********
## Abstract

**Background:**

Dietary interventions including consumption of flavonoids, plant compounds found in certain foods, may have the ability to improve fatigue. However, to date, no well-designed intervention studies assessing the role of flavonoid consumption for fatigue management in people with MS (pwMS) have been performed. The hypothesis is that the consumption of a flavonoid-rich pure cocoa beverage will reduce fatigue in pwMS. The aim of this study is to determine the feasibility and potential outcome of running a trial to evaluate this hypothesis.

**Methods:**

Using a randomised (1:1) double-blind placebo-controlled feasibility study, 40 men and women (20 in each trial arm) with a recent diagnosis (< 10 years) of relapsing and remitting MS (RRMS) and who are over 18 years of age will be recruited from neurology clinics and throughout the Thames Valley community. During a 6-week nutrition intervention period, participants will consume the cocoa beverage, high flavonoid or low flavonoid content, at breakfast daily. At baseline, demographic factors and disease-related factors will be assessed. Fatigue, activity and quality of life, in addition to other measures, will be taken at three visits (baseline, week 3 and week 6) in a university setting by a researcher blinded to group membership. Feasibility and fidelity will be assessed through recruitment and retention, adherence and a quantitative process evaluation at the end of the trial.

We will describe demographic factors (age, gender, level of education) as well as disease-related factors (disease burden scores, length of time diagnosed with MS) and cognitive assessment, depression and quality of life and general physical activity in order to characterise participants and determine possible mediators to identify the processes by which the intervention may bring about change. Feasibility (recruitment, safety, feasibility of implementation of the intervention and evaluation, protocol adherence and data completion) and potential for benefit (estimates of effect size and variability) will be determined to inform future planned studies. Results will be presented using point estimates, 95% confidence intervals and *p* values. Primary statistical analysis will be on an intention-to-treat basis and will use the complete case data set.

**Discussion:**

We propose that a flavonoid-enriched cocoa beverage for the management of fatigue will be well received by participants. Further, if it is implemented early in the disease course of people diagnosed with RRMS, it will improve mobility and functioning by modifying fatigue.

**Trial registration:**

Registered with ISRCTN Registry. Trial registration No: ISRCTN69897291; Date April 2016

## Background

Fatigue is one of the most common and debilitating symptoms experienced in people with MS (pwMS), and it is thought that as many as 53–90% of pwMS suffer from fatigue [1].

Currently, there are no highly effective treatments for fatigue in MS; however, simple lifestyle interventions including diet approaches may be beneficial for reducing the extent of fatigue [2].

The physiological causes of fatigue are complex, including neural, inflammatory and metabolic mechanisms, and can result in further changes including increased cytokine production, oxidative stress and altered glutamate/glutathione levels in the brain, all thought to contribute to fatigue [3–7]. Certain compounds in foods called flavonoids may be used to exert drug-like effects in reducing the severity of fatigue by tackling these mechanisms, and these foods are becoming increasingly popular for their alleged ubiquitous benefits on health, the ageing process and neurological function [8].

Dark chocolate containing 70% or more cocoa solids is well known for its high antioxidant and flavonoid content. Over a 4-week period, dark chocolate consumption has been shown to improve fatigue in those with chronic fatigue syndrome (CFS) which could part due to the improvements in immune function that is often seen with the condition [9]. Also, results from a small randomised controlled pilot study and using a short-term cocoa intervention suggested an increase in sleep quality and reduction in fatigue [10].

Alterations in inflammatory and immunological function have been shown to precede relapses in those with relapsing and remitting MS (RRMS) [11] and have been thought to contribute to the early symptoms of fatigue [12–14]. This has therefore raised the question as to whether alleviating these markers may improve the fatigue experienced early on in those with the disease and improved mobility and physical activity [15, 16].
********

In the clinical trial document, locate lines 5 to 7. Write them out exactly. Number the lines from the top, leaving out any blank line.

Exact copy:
Using a randomised (1:1) double-blind placebo-controlled feasibility study, 40 men and women (20 in each trial arm) with a recent diagnosis (< 10 years) of relapsing and remitting MS (RRMS) and who are over 18 years of age will be recruited from neurology clinics and throughout the Thames Valley community. During a 6-week nutrition intervention period, participants will consume the cocoa beverage, high flavonoid or low flavonoid content, at breakfast daily. At baseline, demographic factors and disease-related factors will be assessed. Fatigue, activity and quality of life, in addition to other measures, will be taken at three visits (baseline, week 3 and week 6) in a university setting by a researcher blinded to group membership. Feasibility and fidelity will be assessed through recruitment and retention, adherence and a quantitative process evaluation at the end of the trial.

We will describe demographic factors (age, gender, level of education) as well as disease-related factors (disease burden scores, length of time diagnosed with MS) and cognitive assessment, depression and quality of life and general physical activity in order to characterise participants and determine possible mediators to identify the processes by which the intervention may bring about change. Feasibility (recruitment, safety, feasibility of implementation of the intervention and evaluation, protocol adherence and data completion) and potential for benefit (estimates of effect size and variability) will be determined to inform future planned studies. Results will be presented using point estimates, 95% confidence intervals and *p* values. Primary statistical analysis will be on an intention-to-treat basis and will use the complete case data set.

**Discussion:**